Driving time from the Channel ports is 10 to 12 hours. Take the Eurostar and change at Lille for a seven- to eight-hour journey to Avignon or Aix-en-Provence.

"Areas which have rail connections, like Aix-en-Provence or the Luberon, are extremely popular and can command a premium," says Andrew Hawkins.

Your best shot at a bargain might be in the Alps. According to Nigel Hindle, director of buying agent Property Vision France, prices have dropped from between 10 and 20 per cent here, because the typical British buyer has deserted the area in recent years. In Chamonix – the skiers' choice – a 70m sq two-bed might now cost around €600,000.

You should get some independent advice on how to buy in France, but for starters even though surveys aren't standard in France, you can still get one done. Then get a detailed written estimate (un devis) and investigate the inheritance laws, which are different to those in Britain.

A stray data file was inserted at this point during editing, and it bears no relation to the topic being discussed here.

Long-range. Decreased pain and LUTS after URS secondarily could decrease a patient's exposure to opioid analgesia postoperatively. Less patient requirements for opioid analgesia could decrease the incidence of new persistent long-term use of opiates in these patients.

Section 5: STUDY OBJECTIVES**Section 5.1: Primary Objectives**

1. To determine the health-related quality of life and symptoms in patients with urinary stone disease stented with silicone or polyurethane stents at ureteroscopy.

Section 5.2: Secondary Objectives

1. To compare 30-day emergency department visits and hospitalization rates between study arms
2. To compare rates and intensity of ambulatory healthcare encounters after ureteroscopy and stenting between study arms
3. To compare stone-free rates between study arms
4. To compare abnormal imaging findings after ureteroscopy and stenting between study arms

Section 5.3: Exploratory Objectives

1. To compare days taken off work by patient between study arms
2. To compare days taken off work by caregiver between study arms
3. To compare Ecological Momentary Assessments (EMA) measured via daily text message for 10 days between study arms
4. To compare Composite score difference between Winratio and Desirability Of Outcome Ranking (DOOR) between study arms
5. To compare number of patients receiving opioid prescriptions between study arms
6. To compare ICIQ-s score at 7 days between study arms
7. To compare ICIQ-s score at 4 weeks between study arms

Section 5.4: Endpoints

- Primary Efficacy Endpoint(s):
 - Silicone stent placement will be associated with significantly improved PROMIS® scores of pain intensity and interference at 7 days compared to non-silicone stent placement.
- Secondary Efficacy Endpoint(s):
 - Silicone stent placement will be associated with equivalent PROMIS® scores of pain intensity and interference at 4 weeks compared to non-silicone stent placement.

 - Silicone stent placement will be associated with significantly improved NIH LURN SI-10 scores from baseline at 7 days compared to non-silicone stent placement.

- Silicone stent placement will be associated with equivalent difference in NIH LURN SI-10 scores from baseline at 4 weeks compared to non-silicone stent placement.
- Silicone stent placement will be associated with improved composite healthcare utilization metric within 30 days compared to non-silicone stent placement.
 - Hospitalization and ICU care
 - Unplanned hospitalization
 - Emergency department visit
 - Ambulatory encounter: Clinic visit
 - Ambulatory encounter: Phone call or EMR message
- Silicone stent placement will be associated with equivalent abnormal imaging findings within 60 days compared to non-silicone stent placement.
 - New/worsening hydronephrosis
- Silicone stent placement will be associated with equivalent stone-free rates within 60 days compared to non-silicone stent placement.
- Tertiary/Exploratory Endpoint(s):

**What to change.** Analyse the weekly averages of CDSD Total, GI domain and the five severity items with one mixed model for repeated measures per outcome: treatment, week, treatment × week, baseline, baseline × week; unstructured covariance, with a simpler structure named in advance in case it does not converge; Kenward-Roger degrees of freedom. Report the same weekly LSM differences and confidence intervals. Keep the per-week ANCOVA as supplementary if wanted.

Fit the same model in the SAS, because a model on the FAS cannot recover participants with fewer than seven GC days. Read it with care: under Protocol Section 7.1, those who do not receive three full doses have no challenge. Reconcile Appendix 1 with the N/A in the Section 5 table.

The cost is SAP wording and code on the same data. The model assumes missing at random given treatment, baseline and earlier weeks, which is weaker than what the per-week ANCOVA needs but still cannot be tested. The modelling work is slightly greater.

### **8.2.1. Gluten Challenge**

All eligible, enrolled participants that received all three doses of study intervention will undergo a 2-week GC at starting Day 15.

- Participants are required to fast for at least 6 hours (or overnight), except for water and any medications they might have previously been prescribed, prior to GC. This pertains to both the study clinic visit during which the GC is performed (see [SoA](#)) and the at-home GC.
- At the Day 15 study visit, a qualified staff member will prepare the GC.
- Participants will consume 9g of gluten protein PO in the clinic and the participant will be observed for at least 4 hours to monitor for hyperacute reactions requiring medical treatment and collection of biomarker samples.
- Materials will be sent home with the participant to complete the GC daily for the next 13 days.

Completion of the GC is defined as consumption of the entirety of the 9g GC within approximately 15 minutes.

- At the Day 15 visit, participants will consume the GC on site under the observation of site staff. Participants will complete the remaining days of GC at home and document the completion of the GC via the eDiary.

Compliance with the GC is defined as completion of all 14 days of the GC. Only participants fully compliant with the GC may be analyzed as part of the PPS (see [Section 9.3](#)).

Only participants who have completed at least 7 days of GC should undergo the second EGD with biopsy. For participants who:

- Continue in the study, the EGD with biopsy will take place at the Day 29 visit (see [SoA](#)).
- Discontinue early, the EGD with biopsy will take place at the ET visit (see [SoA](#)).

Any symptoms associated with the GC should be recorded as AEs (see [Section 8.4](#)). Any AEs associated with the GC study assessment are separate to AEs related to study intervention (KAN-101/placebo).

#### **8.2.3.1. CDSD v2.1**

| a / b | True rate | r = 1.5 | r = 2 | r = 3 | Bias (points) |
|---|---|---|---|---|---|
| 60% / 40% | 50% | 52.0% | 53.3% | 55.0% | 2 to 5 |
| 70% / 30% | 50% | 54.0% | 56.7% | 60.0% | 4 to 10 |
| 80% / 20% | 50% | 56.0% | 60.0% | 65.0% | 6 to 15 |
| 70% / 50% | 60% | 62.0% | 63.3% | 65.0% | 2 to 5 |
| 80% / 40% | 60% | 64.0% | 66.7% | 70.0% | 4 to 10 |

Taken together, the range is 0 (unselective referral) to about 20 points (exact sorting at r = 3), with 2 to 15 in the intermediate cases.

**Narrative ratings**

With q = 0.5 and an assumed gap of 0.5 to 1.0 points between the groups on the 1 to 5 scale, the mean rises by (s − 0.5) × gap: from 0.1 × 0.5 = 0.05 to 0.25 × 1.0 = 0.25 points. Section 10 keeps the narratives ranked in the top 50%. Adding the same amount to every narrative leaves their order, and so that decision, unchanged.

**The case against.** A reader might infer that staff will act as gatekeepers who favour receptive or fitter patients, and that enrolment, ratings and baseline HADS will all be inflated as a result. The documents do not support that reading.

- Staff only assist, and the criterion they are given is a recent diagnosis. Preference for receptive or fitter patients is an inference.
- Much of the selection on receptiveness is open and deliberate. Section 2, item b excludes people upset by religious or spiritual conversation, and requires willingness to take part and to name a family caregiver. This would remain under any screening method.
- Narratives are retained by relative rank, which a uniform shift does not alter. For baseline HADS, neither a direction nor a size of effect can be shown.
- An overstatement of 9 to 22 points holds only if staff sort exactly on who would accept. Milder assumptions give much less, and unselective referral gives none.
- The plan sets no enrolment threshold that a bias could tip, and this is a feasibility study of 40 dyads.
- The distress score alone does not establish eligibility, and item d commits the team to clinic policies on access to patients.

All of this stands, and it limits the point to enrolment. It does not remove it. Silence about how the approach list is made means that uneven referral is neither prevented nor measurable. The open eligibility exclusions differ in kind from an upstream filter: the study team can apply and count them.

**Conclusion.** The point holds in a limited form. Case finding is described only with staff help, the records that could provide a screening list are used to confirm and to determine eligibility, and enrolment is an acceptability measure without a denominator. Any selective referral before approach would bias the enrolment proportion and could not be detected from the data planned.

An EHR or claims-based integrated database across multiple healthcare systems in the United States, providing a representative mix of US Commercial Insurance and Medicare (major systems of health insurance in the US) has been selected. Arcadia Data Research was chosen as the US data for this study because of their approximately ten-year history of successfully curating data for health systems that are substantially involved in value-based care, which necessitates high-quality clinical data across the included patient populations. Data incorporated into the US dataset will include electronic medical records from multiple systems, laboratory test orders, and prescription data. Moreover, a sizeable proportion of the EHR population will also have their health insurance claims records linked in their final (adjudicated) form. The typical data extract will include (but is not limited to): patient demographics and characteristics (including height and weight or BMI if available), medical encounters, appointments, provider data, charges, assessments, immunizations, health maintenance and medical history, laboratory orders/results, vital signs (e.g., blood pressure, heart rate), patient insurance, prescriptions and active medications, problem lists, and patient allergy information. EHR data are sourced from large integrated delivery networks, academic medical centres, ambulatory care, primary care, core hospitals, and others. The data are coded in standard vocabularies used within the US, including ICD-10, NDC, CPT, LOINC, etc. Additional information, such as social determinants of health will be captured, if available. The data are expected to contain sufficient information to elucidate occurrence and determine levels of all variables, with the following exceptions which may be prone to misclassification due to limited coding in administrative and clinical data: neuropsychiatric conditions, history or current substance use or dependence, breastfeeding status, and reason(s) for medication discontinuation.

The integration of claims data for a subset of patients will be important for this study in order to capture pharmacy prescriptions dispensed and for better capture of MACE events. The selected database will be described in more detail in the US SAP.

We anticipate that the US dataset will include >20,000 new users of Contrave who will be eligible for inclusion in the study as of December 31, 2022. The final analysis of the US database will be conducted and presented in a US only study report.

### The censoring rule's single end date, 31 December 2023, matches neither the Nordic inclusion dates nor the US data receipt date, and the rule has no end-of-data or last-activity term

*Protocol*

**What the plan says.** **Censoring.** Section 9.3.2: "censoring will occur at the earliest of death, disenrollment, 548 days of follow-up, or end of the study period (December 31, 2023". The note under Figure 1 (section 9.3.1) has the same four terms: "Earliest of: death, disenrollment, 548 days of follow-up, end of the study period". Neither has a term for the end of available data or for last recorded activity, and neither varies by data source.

On the market

Hit the beach

Ile De Ré, Le-Bois-Plage-En-Ré

Price: €748,000

Agent: Prestige Property Group (prestige property.co.uk)

Tel: 01935 817188

They say: Five-bed 19th-century house with terrace and magnificent garden. Ten-minute cycle from the beach.

We say: Le-Bois-Plage has a 7km beach and the island's biggest daily food market.

Perfection in Provence

Provence, Gordes, Luberon

Price: €1.1m

Agent: Chesterton Humberts International (chestertonhumberts.com)

Tel: 020 3040 8210

They say: Three-bed house with great views of Luberon countryside and a two-bed guesthouse and pool.

We say: Great living space, but you're also paying for its proximity to Gordes, one of the villages made famous by A Year in Provence.